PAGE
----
I admit it: on the one hand I'm a pretty advanced reader, but on the other, a pretty shallow sort of guy (but only every now and then).
Michael Dirda: An interesting problem. I've occasionally had to read books I didn't want to read--think back to high school--and sometimes found it more worthwhile than I had imagined. However, if this is a book you really can hardly bear the thought of, why not tell her this and see if it sparks one of those screwball comedy type battles of wits that ends up with each of you falling into the other's arms?
Washington, D.C.: What is your take of Quine's "indeterminacy of translation" as applied to non-English poetry?
Michael Dirda: Why, I believe it's exactly the same as yours.
Washington, D.C.: I recently picked up a copy of "The Complete Roderick" by John Sladek. After I got it home, I noticed that there is a nice quote from you on the front cover. Am I really in for a treat? I hope so. Also, does the publisher need your permission to use a quote like that?
Michael Dirda: I reviewed Roderick when it came out, and so the publisher can quote me without any hesitations. It's a wonderful book, even a great one. I mean there are sentences in it like this: The historian glanced at his watch as another second passed into his domain. This is from memory, though, and I know Sladek's formulation is crisper. If you're an science fiction fan, Sladek's parodies are the best ever done. Try, for instance, his take-off on Philip K. Dick, "Solar Shoe Salesman," or his sendup of Ray Bradbury.
Baltimore, Md: I missed your column/review in Book World on Sunday. It just felt as if something (importnat) was not there. I hope you'll be back before too long with more recommendations. (Thanks mainly to you) I'm currently reading Housekeeping by Marilyn Robinson (another one of your recommendations) and savoring her beautiful prose and sharp eye. My friends all say "Housekeeping?", oh that's the best movie! We need your writing
Michael Dirda: Well, I'll be back in September. In the meantime, you can tune into this chat or read my books. Or pick up some old classics.
Arlington, Va: Michael:
I very much enjoy these chat sessions, but I have to say that I am sick of the Dan Brown references. Admittedly, I have read all of his books, and I definitely agree that the writing and dialogue can be improved, but they are fundamentally plot driven. If you love great prose -- stay away, if you like potboilers -- they are not that bad. There is no need, however, to trade in ad hominem attacks on Brown, many of which I suspect are motivated by a combination of pseudo-intellectual, pretentious elitism and professional jealousy.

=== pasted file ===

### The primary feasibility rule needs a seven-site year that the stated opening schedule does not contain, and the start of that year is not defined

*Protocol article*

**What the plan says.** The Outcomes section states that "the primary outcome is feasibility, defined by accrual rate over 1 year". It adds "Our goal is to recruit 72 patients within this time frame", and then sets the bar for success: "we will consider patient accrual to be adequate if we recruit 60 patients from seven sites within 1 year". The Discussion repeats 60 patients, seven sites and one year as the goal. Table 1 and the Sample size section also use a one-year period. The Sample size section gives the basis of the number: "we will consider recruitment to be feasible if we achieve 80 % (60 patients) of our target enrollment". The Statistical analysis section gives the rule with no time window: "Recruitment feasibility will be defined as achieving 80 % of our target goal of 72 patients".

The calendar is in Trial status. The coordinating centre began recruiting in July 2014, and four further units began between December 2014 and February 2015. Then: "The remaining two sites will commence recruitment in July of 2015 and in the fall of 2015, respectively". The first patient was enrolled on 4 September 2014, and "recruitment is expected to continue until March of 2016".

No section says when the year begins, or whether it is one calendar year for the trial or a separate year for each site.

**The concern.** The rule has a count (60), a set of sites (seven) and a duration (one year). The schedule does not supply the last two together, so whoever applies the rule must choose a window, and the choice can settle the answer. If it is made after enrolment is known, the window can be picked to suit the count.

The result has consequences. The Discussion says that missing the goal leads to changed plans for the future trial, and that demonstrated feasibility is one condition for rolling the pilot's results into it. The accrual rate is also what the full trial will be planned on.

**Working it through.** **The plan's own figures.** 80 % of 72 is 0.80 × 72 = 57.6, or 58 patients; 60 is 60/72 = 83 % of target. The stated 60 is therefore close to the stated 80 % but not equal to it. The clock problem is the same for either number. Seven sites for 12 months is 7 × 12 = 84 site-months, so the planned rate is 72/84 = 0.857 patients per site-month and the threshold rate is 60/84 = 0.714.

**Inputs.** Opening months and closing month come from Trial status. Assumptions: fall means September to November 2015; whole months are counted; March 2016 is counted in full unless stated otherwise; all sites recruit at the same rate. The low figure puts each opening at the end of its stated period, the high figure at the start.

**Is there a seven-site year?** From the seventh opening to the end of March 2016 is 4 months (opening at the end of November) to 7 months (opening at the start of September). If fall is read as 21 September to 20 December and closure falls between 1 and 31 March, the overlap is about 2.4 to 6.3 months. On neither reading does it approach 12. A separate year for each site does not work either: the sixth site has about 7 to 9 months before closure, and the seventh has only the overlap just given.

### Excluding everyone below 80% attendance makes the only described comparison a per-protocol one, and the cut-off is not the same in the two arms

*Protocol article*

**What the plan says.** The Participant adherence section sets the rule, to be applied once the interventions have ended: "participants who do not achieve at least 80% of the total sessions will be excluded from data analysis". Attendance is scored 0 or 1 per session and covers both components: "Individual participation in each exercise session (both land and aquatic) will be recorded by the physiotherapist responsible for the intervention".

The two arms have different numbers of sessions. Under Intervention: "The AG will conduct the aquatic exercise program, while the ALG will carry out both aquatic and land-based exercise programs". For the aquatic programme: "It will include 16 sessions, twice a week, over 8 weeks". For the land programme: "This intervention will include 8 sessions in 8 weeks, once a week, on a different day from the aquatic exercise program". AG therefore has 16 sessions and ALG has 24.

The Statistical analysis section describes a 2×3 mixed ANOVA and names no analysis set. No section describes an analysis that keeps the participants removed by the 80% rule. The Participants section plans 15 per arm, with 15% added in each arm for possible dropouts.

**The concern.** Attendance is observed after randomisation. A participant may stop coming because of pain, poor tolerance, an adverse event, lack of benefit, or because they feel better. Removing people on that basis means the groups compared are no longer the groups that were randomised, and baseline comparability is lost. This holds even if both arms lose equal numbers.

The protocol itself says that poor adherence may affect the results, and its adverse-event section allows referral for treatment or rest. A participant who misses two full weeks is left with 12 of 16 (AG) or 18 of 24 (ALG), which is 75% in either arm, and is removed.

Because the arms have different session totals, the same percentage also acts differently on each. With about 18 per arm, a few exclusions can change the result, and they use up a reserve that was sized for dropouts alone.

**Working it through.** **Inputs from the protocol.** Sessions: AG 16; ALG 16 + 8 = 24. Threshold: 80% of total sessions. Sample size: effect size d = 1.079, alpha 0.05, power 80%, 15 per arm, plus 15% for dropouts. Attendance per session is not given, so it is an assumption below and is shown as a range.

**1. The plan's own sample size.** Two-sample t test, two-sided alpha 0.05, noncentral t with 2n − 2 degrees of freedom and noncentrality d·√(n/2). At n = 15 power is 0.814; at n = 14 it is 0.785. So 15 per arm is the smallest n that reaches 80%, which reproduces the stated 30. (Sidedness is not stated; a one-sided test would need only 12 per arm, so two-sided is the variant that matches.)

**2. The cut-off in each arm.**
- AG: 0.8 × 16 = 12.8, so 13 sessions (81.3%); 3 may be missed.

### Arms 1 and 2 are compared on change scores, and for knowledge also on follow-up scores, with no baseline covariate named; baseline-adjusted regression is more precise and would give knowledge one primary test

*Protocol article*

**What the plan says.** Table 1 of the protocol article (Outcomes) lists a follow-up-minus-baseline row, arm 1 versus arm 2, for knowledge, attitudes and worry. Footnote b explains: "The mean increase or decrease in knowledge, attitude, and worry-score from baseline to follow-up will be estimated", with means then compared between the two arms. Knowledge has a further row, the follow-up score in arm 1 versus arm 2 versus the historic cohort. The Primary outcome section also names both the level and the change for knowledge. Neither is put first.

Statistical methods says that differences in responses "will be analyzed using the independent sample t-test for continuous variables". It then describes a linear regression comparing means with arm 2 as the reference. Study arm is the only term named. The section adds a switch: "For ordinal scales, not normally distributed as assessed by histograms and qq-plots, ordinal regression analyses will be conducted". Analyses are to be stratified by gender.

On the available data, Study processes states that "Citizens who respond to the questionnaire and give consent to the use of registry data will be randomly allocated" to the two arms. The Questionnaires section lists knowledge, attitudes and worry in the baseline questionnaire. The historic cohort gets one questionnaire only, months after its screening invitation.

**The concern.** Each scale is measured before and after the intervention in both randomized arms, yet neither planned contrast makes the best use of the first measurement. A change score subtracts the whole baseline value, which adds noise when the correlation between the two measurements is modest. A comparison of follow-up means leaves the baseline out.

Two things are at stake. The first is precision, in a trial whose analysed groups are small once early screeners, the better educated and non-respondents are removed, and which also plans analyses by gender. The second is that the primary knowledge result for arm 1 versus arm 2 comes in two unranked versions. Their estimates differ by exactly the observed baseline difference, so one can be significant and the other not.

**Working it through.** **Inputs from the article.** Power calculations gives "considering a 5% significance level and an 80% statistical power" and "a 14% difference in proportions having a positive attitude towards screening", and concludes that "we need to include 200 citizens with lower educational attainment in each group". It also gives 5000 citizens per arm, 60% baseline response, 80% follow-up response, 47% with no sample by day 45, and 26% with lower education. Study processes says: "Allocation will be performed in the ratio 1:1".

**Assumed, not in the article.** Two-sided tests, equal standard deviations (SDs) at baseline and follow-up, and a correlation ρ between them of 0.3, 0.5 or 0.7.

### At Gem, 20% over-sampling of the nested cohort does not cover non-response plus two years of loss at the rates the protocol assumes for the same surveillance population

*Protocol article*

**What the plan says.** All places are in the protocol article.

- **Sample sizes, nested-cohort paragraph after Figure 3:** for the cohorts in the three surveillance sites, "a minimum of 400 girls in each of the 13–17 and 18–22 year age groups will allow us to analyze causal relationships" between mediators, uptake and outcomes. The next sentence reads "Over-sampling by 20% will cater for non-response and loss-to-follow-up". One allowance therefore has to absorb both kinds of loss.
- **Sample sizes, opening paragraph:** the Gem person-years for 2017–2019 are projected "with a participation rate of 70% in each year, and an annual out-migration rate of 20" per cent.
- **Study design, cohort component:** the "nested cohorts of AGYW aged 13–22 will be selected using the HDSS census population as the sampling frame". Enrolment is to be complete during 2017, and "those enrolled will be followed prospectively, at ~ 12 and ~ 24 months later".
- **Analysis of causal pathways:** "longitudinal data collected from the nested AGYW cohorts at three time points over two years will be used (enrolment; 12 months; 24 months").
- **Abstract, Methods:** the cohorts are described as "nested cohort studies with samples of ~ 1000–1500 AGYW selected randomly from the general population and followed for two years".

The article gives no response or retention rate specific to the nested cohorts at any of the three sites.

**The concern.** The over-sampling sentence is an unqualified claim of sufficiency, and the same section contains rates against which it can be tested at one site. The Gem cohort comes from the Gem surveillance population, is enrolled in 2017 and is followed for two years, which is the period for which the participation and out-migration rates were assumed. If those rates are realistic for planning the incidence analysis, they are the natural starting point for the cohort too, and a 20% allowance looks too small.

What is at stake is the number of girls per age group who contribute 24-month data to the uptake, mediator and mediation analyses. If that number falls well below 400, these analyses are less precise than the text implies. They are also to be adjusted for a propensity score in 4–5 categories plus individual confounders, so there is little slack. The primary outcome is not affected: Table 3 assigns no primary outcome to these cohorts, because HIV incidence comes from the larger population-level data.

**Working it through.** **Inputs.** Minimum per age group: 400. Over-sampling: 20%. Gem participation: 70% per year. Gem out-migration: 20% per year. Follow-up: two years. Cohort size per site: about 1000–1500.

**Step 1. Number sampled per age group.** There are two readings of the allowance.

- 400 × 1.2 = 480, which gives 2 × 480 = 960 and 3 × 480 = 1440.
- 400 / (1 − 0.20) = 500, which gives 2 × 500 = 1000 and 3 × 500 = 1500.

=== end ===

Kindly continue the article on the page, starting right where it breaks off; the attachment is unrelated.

Michael Dirda: Fair enough. I've tried to skip most of the Dan Brown questions. But given your argument, I would still say there are better plot-driven adventure novels.
Washington, D.C.: Quine's theory. You mean, yours the same as Quine or mine?
Michael Dirda: Either way. I've never read a word of Quine, though I'm pretty sure he went to Oberlin College, my alma mater. I will add that I love his name. It sounds like something that Nabokov would make up.
Alexandria, Va: Is it true that the thousand monkeys randomly typing at a thousand typewriters have given up on the collected works of William Shakespeare and have started their own blog?
Michael Dirda: Hmmm. You may be on to something.
Jefferson City, Tenn: What's the best biography you ever read?
And, as a follow-up:
Do you attribute your enjoyment of it more to the literary skill of the biographer or to your fascination with the life of the person being portrayed?
Michael Dirda: The best biography is the obvious one--James Boswell's Life of Samuel Johnson. (Which appears in Book by Book as Samuel Boswell's Life of Johnson--I added the Samuel late in the proof process and either misdirected the arrow or the copy editor misread it--sigh). It's wise, funny, filled with great stories by or about a great figure in English literature. Of modern literary biographies I admire Richard Ellmann's James Joyce, Rupert Hart-Davis's Hugh Walpole, Jeremy Lewis's Cyril Connolly--all these are fat, plummy biographies about figures who attracted notoriety, good stories and fine writing from their biographers.